Did you know nearly half of all American adults have hypertension, or high blood pressure? If you’re one of them, you already know that lowering your numbers is essential for better health.
At Beth and Howard Braver, MD, in Aventura and Hollywood, Florida, we understand how dangerous chronic high blood pressure is for your health. If you’re struggling to lower your numbers, our experienced providers can help with expert care.
We also put our heads together and created this informative post with our top ways you can play a role in lowering your blood pressure.
Why do I have hypertension?
People develop hypertension for different reasons. Some people have what’s called secondary hypertension. That’s when your elevated blood pressure is due to a known cause, like kidney disease.
Other secondary causes include issues with the adrenal glands, birth control pills, and certain medications.
Most people have essential or primary hypertension, which occurs when high blood pressure develops for no identifiable reason. But while the exact cause isn’t known, medical researchers have found a link between hypertension and certain lifestyle factors, especially:
- High-sodium (salt) diet
- High-fat diet
- Lack of essential nutrients
- Sedentary lifestyle
- Alcohol consumption
- Unmanaged stress
Having a close family member with high blood pressure increases your risk of developing hypertension. Some women also develop high blood pressure while pregnant.
Why worry about high blood pressure?
Chronic high blood pressure is strongly linked to a much higher risk of serious medical conditions, including:
- Heart attack
- Heart failure
- Kidney disease/failure
- Vision loss
- Sexual dysfunction
- Peripheral artery disease
- Microvascular disease (angina)
Even without symptoms, hypertension damages your heart and blood vessels, putting your health at risk. That’s why the medical community often refers to it as the “silent killer.”
What can I do to lower my numbers?
Although high blood pressure is serious, you can play a key role in helping your numbers drop — and keeping them low — by making simple lifestyle changes.
Eat more vegetables
Vegetables have many properties that help lower your blood pressure and improve your overall health. They also have lots of fiber to fill you up and help you eat fewer unhealthy foods.
Exercise 3-4 times a week for 40 minutes each time. Studies show that regular exercise can be as effective as some blood pressure medications.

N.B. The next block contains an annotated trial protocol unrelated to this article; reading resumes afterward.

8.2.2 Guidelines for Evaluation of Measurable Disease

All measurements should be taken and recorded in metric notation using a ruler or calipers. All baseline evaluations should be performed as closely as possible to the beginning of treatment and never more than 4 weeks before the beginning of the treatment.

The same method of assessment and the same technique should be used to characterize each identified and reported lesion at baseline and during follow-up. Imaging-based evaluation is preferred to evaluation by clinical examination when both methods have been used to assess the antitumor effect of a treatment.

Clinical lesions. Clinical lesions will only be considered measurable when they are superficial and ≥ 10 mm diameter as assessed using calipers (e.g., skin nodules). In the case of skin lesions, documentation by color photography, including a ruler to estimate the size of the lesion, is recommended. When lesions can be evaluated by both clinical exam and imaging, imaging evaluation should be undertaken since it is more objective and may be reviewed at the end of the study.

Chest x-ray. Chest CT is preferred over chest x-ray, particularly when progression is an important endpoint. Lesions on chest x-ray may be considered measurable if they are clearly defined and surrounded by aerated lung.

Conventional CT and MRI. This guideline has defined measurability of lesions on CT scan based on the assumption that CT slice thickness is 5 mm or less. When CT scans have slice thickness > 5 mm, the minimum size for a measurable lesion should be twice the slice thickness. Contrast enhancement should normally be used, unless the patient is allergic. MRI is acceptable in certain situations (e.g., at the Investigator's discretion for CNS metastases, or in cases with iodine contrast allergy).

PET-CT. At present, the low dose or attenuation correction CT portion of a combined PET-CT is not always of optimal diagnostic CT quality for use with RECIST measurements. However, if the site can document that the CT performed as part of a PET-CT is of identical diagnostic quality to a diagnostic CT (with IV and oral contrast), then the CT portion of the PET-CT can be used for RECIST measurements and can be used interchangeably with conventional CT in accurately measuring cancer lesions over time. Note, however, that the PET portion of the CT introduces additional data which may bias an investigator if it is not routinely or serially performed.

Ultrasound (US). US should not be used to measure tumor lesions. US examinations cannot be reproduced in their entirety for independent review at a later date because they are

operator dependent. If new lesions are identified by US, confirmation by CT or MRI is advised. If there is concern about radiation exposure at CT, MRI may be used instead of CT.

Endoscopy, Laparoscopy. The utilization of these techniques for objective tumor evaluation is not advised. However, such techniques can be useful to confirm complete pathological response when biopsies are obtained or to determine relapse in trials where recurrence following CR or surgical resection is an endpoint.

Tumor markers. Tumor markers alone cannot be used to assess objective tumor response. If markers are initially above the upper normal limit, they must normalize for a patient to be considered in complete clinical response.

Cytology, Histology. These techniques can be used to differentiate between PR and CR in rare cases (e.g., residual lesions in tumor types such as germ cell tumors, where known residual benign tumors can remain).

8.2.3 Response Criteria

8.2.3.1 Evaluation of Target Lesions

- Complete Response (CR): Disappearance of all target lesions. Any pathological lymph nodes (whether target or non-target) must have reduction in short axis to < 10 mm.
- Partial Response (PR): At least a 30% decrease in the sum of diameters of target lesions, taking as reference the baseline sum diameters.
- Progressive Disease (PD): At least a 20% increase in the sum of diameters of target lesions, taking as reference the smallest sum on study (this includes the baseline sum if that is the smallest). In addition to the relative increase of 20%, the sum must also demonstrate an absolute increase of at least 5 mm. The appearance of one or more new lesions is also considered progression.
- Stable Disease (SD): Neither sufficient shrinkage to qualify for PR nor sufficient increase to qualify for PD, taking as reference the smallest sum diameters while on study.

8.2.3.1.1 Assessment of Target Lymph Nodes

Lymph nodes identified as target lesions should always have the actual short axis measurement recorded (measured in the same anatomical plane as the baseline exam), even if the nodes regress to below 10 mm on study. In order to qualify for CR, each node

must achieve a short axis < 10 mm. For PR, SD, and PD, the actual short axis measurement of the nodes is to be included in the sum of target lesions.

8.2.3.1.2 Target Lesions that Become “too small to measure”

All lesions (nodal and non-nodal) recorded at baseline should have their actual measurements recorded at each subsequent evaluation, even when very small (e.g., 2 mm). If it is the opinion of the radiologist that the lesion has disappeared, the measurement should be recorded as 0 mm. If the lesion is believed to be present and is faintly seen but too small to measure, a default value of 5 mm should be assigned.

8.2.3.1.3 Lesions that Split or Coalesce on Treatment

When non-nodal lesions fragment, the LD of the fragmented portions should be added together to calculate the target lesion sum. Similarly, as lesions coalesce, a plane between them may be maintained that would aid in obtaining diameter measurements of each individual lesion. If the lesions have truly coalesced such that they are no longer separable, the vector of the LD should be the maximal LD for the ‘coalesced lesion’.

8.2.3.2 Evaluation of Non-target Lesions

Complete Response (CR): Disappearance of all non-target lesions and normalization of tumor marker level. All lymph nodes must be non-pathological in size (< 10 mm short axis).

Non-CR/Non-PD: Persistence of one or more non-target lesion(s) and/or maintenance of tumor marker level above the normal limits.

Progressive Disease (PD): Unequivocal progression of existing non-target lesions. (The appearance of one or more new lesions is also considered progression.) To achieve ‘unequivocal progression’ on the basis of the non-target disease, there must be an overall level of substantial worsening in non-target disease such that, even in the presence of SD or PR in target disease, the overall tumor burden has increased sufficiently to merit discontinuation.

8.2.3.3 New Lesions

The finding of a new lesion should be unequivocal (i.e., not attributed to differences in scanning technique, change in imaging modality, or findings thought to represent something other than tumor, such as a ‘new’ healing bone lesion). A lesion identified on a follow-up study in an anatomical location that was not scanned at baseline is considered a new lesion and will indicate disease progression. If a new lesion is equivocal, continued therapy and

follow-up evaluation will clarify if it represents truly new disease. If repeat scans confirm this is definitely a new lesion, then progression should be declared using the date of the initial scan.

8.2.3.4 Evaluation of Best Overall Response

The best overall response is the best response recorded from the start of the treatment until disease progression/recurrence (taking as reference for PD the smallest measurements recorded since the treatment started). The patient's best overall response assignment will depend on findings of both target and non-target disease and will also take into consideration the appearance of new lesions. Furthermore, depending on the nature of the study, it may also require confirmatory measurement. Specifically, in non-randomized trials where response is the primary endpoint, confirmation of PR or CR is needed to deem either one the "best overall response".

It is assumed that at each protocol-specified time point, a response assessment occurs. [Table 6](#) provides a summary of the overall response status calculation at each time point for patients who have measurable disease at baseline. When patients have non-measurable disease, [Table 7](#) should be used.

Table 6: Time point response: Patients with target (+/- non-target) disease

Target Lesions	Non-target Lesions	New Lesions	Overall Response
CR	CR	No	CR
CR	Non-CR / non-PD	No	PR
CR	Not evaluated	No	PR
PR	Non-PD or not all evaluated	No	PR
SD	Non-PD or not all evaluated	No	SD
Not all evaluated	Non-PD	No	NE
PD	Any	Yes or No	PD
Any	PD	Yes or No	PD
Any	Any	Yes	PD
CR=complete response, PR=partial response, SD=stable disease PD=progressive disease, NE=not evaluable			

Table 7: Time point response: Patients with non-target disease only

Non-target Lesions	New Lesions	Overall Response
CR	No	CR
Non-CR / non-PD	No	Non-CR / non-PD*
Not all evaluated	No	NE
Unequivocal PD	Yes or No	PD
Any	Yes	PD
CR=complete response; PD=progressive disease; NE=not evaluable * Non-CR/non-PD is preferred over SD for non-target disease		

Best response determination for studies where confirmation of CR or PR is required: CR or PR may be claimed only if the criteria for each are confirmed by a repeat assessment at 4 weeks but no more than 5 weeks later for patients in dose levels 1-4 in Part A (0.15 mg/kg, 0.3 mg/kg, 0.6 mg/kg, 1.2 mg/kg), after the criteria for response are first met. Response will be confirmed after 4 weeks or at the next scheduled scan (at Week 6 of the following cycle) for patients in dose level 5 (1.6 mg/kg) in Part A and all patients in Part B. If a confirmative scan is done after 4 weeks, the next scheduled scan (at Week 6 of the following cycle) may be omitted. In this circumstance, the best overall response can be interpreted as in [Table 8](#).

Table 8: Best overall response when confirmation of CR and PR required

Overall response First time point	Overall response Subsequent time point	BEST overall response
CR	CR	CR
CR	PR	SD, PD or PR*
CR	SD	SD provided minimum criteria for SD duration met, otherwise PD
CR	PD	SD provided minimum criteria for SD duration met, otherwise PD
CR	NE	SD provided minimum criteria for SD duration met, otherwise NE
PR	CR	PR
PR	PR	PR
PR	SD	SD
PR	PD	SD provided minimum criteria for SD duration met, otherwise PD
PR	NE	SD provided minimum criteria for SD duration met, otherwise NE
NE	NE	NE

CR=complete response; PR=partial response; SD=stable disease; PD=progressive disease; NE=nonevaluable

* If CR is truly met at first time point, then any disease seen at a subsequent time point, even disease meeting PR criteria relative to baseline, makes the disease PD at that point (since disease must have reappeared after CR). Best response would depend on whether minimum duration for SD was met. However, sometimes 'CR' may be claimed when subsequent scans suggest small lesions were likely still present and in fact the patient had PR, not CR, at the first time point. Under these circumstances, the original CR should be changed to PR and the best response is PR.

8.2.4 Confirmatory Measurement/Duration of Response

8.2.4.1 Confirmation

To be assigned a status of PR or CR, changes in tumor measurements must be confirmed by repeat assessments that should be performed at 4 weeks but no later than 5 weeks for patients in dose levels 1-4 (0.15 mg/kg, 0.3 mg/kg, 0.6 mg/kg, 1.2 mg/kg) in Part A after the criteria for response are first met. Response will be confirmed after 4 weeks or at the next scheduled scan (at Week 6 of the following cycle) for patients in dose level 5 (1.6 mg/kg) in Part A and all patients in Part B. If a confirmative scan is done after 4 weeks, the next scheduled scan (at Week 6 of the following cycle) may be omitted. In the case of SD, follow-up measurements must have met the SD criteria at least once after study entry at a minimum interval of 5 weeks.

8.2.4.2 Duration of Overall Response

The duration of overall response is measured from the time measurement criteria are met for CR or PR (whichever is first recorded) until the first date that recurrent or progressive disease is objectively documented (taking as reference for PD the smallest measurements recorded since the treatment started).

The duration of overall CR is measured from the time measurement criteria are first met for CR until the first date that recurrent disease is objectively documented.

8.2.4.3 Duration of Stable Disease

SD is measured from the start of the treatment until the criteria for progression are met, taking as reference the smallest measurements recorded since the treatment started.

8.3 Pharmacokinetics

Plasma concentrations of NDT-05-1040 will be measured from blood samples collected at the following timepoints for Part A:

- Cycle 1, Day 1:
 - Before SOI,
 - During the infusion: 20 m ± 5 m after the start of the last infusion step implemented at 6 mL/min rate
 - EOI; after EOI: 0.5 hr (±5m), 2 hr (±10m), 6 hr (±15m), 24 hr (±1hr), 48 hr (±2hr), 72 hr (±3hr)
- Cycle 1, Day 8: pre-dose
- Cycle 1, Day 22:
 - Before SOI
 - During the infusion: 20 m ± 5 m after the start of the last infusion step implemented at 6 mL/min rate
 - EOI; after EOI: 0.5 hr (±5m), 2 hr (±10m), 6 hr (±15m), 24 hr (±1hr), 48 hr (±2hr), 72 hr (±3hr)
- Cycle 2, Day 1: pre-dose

Maintain a healthy weight
If you’re overweight or obese, losing even small amounts of weight can help lower your blood pressure.
Cut out sugar
Cut sugar from your diet, including sugar that comes in the form of refined carbohydrates, like bread, crackers, and pasta. Research has found that no-sugar, low refined carbohydrate diets reduce blood pressure significantly.
Add potassium, delete sodium
Salt is one of the worst things for your blood pressure, and potassium combats the effects it has on your cardiovascular system. You can find potassium in many fruits, especially bananas, avocados, and citrus fruits, and most vegetables.
Say no to processed foods
Processed foods are typically high in sodium and low on nutrition, so cut them out and turn to whole foods instead for a more balanced, heart-healthy diet.
Manage your stress
Stress is unavoidable, but learning to manage it in healthy ways, such as yoga or meditation, reduces your blood pressure and improves heart health.
Get some sleep
When you don’t get a good night’s rest, your blood pressure is affected, so spend time creating a regular sleep schedule and routine to help you stay on top of hypertension.
Researchers have found even healthy people experience a rise in blood pressure from alcohol, so avoid it if you can. And if you can’t, stick to the recommended guidelines of no more than one drink per day for women and two drinks per day for men.
We’re here to guide you every step of the way. We work with you to create a realistic, attainable plan just for you. Learn more about hypertension and what you can do to lower your blood pressure numbers by contacting us at Beth and Howard Braver, MD.